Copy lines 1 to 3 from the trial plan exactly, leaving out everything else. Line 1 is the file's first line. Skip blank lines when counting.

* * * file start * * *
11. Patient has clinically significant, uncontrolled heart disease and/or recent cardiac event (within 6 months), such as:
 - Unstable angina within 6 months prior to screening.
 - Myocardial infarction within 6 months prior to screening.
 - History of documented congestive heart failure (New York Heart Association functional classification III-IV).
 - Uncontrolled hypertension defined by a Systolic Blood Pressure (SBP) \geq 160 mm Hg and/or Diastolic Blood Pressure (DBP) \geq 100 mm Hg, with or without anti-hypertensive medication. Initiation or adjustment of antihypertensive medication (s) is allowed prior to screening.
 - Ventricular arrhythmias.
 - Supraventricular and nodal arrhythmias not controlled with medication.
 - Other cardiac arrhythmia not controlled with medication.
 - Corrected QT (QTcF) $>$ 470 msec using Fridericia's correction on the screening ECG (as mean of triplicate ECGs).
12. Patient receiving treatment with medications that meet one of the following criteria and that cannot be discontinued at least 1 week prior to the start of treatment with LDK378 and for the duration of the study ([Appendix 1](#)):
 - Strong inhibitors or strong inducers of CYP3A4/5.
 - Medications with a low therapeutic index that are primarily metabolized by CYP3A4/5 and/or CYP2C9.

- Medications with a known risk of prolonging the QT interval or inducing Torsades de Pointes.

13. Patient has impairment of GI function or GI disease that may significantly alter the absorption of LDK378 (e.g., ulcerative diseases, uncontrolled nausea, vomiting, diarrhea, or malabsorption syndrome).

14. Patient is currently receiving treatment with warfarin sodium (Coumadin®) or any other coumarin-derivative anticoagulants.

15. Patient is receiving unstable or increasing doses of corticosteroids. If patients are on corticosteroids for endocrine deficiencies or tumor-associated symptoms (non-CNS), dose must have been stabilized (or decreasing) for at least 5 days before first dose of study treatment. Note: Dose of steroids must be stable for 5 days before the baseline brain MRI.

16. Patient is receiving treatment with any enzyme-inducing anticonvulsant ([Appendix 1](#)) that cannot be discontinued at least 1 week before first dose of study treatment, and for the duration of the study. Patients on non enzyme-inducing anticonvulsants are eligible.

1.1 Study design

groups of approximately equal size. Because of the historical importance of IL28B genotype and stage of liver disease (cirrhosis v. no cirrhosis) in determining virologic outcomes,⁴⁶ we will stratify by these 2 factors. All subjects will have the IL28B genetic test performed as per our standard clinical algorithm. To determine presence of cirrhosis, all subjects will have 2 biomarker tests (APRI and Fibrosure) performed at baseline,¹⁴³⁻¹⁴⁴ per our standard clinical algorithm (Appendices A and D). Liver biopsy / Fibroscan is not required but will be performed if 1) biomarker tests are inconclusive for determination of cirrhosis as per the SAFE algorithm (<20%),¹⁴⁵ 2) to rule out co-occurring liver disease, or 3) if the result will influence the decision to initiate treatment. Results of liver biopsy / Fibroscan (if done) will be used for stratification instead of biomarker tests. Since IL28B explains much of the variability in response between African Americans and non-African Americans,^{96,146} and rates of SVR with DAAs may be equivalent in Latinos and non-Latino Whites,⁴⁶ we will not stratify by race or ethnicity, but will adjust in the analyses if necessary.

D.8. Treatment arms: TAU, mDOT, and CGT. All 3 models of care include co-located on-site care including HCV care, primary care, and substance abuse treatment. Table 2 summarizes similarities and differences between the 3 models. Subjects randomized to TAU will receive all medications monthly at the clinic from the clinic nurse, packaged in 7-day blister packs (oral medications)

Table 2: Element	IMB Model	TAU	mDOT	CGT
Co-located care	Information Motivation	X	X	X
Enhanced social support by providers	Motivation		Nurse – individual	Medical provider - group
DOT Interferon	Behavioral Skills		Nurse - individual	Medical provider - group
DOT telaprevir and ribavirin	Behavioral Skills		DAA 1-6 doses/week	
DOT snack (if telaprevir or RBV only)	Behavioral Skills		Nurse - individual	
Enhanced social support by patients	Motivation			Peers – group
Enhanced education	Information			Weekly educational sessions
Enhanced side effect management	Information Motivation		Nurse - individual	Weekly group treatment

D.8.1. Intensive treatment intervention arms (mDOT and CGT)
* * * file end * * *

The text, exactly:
11. Patient has clinically significant, uncontrolled heart disease and/or recent cardiac event (within 6 months), such as:
 - Unstable angina within 6 months prior to screening.
 - Myocardial infarction within 6 months prior to screening.